The owner of a Mississippi medical marijuana dispensary filed a federal lawsuit Tuesday challenging state regulations that he says censor business owners by preventing them from advertising.

After Mississippi legalized medical marijuana for people with debilitating conditions in 2022, Clarence Cocroft II opened Tru Source Medical Cannabis in Olive Branch, Mississippi. But he says he has struggled to reach customers because Mississippi’s Department of Health has banned medical marijuana businesses from advertising in any media.

That violates business owners’ First Amendment rights, Cocroft’s attorneys wrote in a lawsuit filed in the U.S. District Court for the Northern District of Mississippi.


“All I want to do, like any other business owner, is have the opportunity to advertise. If I pay taxes in this business, which I do, I should be able to advertise,” Cocroft said at a news conference. “All I’m asking from this state is to provide us with the same liberty that they’ve provided other businesses.”

Cocroft, who is represented by the Institute for Justice, sued the leaders of the state’s Department of Health, Department of Revenue and Alcoholic Beverage Control Bureau. The lawsuit accuses state regulations of prohibiting business owners from engaging in truthful commercial speech to promote their legal businesses, which attorneys argue violates the First Amendment.

“Under the ban, Clarence can’t advertise in any media. He cannot place ads in newspapers or magazines, on television or radio, or even on billboards that he already owns,” said Katrin Marquez, one of Cocroft’s attorneys. “The First Amendment does not allow a state to completely censor a legal business. If it is legal to sell a product, it is legal to talk about that product.”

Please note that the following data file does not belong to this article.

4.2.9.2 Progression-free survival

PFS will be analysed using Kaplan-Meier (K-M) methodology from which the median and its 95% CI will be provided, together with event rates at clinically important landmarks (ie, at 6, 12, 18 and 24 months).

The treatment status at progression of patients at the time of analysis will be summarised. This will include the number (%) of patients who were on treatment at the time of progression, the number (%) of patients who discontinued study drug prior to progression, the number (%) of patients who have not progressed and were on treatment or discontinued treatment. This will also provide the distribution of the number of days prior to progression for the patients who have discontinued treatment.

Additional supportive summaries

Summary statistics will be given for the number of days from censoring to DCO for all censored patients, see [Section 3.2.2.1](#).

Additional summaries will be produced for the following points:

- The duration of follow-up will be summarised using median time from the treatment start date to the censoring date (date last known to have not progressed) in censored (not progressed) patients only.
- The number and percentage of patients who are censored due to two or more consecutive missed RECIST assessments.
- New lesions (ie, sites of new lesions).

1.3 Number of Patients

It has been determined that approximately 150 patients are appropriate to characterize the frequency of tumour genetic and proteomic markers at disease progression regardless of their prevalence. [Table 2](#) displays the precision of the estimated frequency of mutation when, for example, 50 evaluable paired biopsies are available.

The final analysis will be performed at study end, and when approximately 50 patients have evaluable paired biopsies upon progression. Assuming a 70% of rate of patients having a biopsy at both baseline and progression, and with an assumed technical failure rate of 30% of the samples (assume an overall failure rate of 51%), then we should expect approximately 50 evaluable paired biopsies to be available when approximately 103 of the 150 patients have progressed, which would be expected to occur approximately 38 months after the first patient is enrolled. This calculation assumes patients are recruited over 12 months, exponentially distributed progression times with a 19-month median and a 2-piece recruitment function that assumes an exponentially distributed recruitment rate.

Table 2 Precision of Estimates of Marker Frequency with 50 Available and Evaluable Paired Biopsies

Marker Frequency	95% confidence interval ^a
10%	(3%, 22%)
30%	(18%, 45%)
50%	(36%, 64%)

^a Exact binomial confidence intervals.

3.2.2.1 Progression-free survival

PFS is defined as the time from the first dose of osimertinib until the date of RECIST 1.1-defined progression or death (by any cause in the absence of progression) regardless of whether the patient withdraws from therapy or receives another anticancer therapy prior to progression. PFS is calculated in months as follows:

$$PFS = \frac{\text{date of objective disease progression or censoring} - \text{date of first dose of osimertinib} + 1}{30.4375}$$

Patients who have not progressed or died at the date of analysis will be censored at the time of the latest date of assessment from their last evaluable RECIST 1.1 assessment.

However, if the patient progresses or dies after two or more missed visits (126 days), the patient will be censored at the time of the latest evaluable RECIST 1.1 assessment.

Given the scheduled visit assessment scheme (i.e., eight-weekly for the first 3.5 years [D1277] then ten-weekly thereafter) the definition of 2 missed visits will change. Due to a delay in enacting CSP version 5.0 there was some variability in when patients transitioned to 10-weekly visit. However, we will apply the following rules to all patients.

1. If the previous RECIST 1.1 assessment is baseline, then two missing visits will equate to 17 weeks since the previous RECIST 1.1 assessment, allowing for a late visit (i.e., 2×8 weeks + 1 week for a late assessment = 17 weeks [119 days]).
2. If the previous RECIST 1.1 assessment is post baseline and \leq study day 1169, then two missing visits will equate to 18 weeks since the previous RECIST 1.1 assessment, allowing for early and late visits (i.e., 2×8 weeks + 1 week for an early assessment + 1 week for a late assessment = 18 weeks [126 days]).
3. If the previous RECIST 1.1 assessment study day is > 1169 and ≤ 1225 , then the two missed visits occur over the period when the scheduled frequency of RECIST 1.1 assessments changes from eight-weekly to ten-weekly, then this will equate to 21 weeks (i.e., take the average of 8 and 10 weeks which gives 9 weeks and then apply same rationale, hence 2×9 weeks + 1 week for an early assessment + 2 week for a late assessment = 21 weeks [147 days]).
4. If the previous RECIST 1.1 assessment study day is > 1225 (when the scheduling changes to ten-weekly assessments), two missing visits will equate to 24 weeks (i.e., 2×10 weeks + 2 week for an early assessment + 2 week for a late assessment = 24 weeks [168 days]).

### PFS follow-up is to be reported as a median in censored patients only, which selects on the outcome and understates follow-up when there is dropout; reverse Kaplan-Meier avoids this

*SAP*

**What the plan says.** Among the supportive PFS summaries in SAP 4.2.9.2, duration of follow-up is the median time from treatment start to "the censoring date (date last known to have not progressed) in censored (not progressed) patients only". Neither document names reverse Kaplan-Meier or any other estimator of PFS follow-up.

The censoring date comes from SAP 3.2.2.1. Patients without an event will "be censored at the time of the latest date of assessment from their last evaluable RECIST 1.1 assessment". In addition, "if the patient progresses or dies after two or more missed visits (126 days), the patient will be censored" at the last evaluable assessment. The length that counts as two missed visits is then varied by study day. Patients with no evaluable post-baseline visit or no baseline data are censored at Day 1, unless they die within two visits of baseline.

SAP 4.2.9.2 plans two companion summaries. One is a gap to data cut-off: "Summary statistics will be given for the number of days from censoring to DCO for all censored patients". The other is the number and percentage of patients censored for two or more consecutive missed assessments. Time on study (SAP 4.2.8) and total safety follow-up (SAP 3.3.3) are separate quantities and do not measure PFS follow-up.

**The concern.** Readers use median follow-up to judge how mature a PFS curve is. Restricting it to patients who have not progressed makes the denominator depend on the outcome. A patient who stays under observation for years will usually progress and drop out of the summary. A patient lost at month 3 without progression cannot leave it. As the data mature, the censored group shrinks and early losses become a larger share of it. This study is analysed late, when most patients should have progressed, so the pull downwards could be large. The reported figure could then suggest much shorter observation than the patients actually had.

A spokesperson for the Mississippi Department of Health did not immediately respond to an email requesting comment Tuesday. A spokesperson for the Department of Revenue said the agency had not heard about the lawsuit.

Arkansas, Louisiana and Alabama also have regulations that prohibit dispensaries from advertising through public mediums. But Cocroft’s attorneys said Mississippi’s regulations are more stringent than those in neighboring states.

Mississippi law allows patients to buy up to 3.5 grams of cannabis per day, up to six days a week.


The state Health Department cannot prevent dispensaries from placing “appropriate signs” on their properties or displaying products they sell on their websites. All other advertising restrictions are up to the Health Department, which prohibits dispensaries from advertising or marketing “in any media.”

“The state government cannot simultaneously authorize the legal sale of a product or service, while forbidding the truthful advertising of said product,” Marquez said. “No law, state or federal, justifies the censorship in this case.”

When Cocroft started Tru Source, he says he budgeted for advertising and purchased a few billboards in highly trafficked areas in northern Mississippi. He has been leasing the billboards to other businesses and relied instead on word-of-mouth recommendations to reach potential customers.

“It’s simply unfair that every other legal business in Mississippi is allowed to advertise, while I have to rely on word of mouth,” Cocroft said.

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